A large majority of American mothers work outside the home. In today's economic climate, most households need two incomes, but that doesn't mean Americans are happy with that shift.
A recent study from the Pew Research Center found that 41 percent of American adults say that the increase in the number of mothers working outside the home is "bad for society." Less than a quarter say it's a good trend.
A new study from Harvard Business School might shift that thinking. The study finds that the children of working parents see distinct benefits in school and at work.
In the United States, the daughters of working mothers earn 23 percent more than the daughters of mothers who stayed at home. Kathleen McGinn, a professor of business administration at Harvard Business School and co-author of this new study, says that the researchers saw a different trend among sons.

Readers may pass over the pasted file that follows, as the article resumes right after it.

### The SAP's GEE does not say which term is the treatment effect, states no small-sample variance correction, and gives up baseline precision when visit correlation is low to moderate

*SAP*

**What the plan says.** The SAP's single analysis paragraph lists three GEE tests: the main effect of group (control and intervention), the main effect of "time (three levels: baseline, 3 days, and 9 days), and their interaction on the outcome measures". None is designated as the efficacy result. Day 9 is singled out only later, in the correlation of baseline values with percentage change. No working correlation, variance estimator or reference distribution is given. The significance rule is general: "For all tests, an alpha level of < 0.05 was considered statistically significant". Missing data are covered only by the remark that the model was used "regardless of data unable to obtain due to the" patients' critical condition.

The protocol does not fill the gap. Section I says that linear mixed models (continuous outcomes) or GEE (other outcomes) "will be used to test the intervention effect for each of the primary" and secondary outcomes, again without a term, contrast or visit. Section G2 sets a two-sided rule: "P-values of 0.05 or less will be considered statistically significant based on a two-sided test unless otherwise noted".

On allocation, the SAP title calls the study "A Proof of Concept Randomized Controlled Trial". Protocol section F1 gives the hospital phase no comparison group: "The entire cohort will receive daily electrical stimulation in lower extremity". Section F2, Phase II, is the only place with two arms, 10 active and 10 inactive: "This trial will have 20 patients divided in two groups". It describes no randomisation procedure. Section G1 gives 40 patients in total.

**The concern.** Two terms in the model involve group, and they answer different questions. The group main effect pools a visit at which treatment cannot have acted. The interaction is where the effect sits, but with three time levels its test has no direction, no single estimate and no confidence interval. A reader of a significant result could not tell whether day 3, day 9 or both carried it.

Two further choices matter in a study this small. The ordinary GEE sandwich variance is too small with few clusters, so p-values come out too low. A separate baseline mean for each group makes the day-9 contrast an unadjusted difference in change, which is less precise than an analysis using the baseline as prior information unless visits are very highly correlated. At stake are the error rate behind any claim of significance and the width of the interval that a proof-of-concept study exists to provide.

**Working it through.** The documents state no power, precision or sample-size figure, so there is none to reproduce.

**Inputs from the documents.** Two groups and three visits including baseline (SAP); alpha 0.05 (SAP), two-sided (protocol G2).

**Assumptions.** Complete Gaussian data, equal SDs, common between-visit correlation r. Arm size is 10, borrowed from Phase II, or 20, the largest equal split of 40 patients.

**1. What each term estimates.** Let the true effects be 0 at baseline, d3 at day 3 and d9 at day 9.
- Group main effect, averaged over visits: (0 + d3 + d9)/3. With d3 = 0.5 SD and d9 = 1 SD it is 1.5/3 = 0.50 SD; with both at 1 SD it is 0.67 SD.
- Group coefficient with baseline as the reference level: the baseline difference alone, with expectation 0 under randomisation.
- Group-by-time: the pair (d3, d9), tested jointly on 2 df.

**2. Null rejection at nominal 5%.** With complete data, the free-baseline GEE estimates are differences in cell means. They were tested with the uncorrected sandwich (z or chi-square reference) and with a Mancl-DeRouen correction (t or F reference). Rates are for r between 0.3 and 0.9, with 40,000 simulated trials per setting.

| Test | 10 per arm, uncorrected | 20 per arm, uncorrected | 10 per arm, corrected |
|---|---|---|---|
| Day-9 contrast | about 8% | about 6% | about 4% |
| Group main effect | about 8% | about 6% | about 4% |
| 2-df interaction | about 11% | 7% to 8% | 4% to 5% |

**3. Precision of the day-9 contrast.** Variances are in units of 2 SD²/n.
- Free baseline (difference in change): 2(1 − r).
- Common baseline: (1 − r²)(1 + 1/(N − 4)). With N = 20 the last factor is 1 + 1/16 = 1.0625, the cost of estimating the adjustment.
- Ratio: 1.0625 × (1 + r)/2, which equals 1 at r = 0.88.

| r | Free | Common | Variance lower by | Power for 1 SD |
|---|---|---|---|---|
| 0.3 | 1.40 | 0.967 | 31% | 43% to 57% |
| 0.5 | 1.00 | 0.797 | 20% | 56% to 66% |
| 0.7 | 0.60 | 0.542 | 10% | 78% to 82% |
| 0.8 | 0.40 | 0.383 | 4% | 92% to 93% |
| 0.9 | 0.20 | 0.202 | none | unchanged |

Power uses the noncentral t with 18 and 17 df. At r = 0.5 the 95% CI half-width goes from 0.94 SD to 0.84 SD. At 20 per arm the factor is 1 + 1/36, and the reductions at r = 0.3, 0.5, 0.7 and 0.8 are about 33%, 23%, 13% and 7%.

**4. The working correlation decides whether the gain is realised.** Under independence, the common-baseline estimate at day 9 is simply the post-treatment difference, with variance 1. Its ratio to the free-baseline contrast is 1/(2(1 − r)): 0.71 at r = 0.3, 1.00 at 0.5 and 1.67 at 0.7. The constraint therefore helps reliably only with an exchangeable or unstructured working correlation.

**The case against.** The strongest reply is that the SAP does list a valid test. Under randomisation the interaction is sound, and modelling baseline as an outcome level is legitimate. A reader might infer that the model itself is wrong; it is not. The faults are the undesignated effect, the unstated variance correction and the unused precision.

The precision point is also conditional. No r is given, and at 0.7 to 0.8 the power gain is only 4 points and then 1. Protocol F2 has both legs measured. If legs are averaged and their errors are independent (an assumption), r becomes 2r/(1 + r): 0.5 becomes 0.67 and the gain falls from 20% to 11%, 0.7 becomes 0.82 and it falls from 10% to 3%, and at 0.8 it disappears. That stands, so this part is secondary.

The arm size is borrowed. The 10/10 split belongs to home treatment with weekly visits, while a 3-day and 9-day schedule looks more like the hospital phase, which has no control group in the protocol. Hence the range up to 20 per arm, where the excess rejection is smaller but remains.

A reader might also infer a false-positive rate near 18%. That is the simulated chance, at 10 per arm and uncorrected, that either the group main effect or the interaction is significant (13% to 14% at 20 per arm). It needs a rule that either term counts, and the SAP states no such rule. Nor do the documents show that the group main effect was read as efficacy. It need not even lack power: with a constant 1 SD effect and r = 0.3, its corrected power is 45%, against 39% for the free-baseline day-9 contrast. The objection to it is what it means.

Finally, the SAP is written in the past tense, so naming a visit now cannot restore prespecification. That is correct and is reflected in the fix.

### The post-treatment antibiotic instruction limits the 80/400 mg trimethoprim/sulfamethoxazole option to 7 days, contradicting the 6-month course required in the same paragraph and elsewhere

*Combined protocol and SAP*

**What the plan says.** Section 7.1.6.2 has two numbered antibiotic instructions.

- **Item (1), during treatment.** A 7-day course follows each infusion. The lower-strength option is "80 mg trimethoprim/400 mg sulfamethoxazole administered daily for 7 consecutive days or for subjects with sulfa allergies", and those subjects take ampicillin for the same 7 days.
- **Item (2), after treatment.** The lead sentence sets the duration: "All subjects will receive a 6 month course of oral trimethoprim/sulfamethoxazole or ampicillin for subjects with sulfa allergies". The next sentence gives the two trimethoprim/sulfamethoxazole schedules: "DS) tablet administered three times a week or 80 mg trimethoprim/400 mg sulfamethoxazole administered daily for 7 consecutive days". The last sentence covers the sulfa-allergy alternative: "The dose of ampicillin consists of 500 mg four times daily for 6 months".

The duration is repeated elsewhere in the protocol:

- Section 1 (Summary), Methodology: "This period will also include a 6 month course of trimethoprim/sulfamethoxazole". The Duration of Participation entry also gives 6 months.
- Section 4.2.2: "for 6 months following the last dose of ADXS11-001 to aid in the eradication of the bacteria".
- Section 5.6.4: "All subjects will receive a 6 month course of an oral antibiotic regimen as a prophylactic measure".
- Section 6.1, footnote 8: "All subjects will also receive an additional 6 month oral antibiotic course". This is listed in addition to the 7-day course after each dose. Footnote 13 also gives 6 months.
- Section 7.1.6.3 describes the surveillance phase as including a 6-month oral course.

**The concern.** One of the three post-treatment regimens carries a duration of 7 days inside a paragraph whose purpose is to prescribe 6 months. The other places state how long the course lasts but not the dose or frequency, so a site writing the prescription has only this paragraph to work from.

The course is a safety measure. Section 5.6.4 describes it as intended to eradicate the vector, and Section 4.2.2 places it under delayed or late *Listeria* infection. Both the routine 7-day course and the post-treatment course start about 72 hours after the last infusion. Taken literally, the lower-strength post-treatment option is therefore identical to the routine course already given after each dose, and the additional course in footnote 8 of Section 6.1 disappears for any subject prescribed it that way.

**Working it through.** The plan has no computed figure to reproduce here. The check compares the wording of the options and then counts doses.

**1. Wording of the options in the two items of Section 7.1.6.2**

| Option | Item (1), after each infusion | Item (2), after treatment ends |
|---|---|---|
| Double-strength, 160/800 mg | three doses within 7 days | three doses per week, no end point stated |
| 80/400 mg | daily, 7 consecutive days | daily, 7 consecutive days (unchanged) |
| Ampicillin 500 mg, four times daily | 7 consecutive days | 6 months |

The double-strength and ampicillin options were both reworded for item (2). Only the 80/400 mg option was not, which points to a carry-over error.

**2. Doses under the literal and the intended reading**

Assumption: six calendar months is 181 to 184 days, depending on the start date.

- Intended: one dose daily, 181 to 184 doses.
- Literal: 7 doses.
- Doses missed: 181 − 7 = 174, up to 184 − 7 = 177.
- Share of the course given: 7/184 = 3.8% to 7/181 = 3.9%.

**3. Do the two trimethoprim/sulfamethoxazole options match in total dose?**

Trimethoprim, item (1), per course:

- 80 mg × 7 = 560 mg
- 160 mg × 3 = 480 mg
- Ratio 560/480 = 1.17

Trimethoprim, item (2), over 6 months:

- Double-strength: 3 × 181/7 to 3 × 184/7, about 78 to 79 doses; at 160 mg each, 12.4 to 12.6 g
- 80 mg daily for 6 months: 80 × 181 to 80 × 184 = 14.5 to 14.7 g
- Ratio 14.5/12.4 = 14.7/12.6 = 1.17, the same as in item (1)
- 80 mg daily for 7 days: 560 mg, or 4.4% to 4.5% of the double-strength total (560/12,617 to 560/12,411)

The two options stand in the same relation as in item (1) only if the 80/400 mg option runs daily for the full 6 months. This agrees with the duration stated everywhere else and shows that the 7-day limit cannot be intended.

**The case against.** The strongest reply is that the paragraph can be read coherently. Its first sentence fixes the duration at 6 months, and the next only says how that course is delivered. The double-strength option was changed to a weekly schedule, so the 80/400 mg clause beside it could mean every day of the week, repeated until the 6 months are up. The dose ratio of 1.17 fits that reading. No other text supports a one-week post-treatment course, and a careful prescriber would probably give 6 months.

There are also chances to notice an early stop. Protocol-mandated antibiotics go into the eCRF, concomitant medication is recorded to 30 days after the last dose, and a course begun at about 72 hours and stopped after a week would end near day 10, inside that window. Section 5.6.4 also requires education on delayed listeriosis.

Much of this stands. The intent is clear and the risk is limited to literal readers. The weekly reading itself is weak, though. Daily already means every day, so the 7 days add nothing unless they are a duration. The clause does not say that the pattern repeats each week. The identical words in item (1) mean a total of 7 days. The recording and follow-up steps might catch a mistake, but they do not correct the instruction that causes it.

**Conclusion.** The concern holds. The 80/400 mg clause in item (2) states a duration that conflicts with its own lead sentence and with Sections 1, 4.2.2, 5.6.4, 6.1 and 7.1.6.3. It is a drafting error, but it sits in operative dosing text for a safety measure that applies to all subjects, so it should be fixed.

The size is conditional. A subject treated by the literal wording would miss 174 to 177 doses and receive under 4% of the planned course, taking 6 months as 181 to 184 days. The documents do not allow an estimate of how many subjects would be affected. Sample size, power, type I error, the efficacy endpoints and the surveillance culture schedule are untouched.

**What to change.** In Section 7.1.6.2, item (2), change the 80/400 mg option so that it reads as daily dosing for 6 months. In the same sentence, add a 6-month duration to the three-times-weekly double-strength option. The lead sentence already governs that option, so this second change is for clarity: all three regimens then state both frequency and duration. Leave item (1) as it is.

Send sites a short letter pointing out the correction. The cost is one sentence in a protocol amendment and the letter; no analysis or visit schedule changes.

As McGinn explains, men tend not to see their mothers as role models for work; they see examples in their fathers or in society at large. But the sons of working mothers did tend to work more—at home. In the United States, the sons with working mothers spent seven and a half more hours a week on child care and 25 minutes more on housework.
Click on the audio player above to hear McGinn discuss her research, which included 50,000 adults in 25 countries.
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